September 10, 2021
In the last several years, there has been a greater focus on mental health and raising awareness. During the summer Olympics, athletes related their personal struggles on national television, bringing a new light to the subject. More and more media outlets are starting to raise the topic of mental health in the hopes that talking about it can break the stigma and normalize mental health. During the pandemic we have seen an increased need for mental health services, especially where it pertains to suicide and opioid overdoses.
In 1960, the International Association for Suicide Prevention (IASP) was formed in Vienna. It wasn’t until 2001 that Certified Crisis Centers were established nationally through the Substance Abuse and Mental Health Services Administration (SAMHSA) to help individuals who were struggling. In 2003, the first World Suicide Prevention Day was recognized by the World Health Organization and IASP. Suicide prevention day is recognized with the goal of researching and collecting data on suicidal behaviors to better figure out what leads to suicide, why the warning signs are unnoticed by friends and family and what can be done to help prevent suicide. Communities across the country hold events and activities to raise awareness, comfort those who have lost loved ones, and provide resources to individuals who are struggling.
Risk Factors and Warning Signs of Suicide
Knowing factors that might put someone at a higher risk for suicide might just help save someone and get them the help they need. Risk factors indicate that someone is struggling and might consider or attempt suicide. While these factors don’t necessarily indicate if someone will attempt suicide, they are important to know. Warning signs are generally more obvious than risk factors, especially if the behavior is new, increased, or seems to be linked to a loss, event, or major life change.*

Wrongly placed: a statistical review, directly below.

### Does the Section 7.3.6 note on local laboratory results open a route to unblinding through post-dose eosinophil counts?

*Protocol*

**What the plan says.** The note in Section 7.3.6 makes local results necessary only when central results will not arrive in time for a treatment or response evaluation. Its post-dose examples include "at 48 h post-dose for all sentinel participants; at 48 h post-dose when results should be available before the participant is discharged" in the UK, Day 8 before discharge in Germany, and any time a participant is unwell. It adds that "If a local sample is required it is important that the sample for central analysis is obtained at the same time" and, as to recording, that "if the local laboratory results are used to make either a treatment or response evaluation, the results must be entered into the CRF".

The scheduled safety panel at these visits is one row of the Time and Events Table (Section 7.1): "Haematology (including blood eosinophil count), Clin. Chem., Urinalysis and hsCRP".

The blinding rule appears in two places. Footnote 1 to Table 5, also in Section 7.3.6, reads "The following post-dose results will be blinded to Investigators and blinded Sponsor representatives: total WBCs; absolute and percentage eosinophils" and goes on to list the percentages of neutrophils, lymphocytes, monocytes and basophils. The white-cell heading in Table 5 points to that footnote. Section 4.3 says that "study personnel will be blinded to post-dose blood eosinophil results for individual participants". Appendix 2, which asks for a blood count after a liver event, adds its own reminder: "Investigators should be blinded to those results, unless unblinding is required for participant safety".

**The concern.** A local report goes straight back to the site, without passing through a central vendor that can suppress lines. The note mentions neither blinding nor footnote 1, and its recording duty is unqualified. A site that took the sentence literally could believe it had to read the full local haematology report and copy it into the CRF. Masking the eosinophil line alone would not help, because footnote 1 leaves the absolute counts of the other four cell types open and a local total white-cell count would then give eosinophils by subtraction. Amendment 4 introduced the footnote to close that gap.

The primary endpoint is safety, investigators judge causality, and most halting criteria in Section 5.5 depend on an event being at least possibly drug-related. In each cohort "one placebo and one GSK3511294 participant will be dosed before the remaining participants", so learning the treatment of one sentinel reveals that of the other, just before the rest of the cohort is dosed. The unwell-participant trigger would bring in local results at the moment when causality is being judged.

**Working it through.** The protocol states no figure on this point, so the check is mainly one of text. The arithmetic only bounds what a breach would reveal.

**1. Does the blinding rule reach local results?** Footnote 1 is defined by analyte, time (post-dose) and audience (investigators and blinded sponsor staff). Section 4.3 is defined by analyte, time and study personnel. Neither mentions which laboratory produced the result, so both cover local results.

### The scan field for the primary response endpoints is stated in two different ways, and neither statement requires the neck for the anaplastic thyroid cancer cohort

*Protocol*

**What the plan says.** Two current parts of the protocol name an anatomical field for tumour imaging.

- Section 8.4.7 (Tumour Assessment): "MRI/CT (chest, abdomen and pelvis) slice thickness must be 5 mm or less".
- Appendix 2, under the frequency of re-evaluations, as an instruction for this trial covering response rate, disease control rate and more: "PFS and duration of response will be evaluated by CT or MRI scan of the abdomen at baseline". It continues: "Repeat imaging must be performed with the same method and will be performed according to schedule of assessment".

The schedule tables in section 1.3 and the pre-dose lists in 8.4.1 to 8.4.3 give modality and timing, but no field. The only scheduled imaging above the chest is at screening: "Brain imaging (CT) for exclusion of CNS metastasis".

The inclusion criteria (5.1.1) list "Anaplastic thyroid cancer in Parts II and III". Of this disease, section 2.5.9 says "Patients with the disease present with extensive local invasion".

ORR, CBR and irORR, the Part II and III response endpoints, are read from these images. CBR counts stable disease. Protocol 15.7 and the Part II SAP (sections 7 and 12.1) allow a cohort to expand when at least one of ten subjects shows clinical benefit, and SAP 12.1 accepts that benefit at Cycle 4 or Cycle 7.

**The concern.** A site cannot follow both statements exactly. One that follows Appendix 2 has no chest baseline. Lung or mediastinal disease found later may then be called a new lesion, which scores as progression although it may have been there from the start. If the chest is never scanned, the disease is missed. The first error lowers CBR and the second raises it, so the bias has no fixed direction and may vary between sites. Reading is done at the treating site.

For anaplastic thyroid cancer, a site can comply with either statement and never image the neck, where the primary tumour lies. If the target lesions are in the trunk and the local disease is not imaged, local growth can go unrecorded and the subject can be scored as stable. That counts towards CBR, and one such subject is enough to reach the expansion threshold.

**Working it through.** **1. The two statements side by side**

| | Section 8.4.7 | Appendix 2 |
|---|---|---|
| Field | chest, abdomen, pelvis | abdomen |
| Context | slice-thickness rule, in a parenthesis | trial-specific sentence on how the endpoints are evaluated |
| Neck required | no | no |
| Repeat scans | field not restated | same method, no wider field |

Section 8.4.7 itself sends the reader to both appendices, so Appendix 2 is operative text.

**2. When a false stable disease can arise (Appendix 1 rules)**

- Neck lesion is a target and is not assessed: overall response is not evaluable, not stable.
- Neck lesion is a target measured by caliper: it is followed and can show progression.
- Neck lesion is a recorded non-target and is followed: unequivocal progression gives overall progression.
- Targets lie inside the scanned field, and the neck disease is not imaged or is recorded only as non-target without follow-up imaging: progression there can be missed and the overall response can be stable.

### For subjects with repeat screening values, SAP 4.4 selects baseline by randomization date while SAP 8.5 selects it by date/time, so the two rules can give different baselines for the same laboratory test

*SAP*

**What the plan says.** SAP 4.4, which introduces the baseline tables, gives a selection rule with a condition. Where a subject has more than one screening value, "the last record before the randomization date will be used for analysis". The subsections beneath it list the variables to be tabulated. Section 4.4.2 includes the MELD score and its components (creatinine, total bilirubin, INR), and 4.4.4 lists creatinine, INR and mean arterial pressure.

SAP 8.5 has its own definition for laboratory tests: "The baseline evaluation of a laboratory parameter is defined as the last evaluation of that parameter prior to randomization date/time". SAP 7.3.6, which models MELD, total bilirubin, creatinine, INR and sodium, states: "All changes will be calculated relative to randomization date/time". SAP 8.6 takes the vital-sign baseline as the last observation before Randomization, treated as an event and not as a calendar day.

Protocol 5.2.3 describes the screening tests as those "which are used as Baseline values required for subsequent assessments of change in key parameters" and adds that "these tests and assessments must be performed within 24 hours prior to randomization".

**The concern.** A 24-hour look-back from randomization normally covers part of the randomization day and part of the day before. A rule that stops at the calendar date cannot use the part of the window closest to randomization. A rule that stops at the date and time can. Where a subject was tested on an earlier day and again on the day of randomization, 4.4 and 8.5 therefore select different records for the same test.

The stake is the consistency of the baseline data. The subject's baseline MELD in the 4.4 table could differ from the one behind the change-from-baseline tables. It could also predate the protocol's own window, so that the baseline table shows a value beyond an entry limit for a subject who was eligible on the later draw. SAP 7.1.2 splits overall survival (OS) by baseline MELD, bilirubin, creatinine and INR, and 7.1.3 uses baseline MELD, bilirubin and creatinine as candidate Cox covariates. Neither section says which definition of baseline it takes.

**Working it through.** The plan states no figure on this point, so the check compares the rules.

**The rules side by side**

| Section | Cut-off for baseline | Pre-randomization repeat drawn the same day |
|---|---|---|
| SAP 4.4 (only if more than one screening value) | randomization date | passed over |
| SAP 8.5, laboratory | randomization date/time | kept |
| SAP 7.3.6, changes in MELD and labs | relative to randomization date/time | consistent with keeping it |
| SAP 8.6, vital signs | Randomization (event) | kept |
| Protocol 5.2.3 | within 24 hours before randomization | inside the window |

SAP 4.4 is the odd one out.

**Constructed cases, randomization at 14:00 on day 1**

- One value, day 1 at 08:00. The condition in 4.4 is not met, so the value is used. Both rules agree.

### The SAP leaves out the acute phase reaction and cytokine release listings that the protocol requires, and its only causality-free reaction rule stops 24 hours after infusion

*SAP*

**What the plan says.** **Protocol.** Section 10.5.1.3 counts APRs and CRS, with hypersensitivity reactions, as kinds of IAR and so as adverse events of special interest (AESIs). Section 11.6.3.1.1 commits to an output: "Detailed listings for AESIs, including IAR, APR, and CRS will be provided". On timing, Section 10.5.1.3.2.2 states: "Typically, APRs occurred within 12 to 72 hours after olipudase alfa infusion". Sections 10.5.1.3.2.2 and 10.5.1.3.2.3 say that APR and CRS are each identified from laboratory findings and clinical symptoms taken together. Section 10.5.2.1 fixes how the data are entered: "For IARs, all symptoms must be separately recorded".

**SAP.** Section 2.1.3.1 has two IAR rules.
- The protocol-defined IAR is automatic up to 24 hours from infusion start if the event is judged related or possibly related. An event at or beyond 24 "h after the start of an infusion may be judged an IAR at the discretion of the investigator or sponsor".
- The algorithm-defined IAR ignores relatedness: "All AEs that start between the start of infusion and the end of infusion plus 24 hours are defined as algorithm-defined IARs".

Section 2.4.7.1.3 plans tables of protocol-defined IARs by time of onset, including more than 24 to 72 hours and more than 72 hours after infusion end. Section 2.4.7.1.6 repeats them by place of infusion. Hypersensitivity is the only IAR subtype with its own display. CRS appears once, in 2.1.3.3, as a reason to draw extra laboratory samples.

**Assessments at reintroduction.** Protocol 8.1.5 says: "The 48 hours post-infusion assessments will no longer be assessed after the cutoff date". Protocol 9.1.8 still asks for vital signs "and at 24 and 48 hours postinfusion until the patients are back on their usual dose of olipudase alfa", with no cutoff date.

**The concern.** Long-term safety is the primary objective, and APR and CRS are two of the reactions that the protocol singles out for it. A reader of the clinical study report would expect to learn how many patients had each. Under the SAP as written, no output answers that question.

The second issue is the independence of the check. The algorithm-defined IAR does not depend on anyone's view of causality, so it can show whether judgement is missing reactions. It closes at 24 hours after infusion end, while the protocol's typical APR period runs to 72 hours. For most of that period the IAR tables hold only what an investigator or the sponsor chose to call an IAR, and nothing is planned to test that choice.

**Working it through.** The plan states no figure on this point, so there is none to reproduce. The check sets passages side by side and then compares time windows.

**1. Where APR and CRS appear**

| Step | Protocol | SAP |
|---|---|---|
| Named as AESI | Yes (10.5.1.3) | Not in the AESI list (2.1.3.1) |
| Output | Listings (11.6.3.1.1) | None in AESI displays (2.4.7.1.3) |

What can be done to help prevent suicide?
The good news is that there are resources available to those who are struggling. There is a suicide prevention lifeline where someone in distress can call 24/7 to speak with a professional who can help them through a crisis. Calls are free and confidential. After a crisis, it’s important to get professional help from a local organization. Speak with your regular provider for a referral, or search online to find a behavioral health specialist.
StayWell offers mental health services for those who are struggling. Our compassionate, licensed clinicians work with individuals to reach personal goals, and become their best self again. English and Spanish speaking clinicians are available in multiple locations. To learn more, visit our Adult Behavioral Health page. Services include:
There are many ways that you can get involved in suicide prevention. Donate to your local mental health organizations or to world wide foundations, get involved in community awareness events, and share the topic on social media to start a conversation. The more we talk about mental health, the more normal it will become.
*Facts and information pulled from www.suicidepreventionlifeline.org
The StayWell Health Center Team